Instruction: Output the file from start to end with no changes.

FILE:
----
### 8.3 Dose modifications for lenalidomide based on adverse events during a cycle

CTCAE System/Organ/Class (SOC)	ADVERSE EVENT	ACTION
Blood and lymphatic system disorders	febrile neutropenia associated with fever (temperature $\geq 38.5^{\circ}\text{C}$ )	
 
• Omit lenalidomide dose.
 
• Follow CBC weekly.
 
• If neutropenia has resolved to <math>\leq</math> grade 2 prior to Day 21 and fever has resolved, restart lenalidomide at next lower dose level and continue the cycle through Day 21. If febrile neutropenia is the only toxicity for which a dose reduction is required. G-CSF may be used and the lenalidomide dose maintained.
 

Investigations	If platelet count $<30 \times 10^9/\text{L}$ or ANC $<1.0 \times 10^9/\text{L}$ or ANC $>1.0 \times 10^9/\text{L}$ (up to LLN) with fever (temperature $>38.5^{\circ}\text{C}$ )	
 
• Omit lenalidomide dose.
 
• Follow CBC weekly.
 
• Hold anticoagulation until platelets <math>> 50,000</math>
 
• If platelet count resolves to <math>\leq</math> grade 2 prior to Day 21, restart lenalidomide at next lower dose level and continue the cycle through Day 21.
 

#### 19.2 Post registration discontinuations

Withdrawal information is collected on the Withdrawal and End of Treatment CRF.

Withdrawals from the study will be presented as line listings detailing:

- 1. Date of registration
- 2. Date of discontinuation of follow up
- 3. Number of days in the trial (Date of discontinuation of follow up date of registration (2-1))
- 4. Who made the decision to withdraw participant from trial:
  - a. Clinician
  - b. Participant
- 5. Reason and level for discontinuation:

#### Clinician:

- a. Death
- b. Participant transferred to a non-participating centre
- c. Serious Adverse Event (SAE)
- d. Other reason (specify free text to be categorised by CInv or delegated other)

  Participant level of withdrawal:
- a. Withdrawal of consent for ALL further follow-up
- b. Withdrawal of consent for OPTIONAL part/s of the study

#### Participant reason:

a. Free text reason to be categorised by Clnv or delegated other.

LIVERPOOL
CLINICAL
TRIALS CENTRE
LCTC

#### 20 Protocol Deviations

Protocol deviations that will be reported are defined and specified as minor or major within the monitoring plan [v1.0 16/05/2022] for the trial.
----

### 8.3 Dose modifications for lenalidomide based on adverse events during a cycle

CTCAE System/Organ/Class (SOC)	ADVERSE EVENT	ACTION
Blood and lymphatic system disorders	febrile neutropenia associated with fever (temperature $\geq 38.5^{\circ}\text{C}$ )	
 
• Omit lenalidomide dose.
 
• Follow CBC weekly.
 
• If neutropenia has resolved to <math>\leq</math> grade 2 prior to Day 21 and fever has resolved, restart lenalidomide at next lower dose level and continue the cycle through Day 21. If febrile neutropenia is the only toxicity for which a dose reduction is required. G-CSF may be used and the lenalidomide dose maintained.
 

Investigations	If platelet count $<30 \times 10^9/\text{L}$ or ANC $<1.0 \times 10^9/\text{L}$ or ANC $>1.0 \times 10^9/\text{L}$ (up to LLN) with fever (temperature $>38.5^{\circ}\text{C}$ )	
 
• Omit lenalidomide dose.
 
• Follow CBC weekly.
 
• Hold anticoagulation until platelets <math>> 50,000</math>
 
• If platelet count resolves to <math>\leq</math> grade 2 prior to Day 21, restart lenalidomide at next lower dose level and continue the cycle through Day 21.
 

#### 19.2 Post registration discontinuations

Withdrawal information is collected on the Withdrawal and End of Treatment CRF.

Withdrawals from the study will be presented as line listings detailing:

- 1. Date of registration
- 2. Date of discontinuation of follow up
- 3. Number of days in the trial (Date of discontinuation of follow up date of registration (2-1))
- 4. Who made the decision to withdraw participant from trial:
  - a. Clinician
  - b. Participant
- 5. Reason and level for discontinuation:

#### Clinician:

- a. Death
- b. Participant transferred to a non-participating centre
- c. Serious Adverse Event (SAE)
- d. Other reason (specify free text to be categorised by CInv or delegated other)

  Participant level of withdrawal:
- a. Withdrawal of consent for ALL further follow-up
- b. Withdrawal of consent for OPTIONAL part/s of the study

#### Participant reason:

a. Free text reason to be categorised by Clnv or delegated other.

LIVERPOOL
CLINICAL
TRIALS CENTRE
LCTC

#### 20 Protocol Deviations

Protocol deviations that will be reported are defined and specified as minor or major within the monitoring plan [v1.0 16/05/2022] for the trial.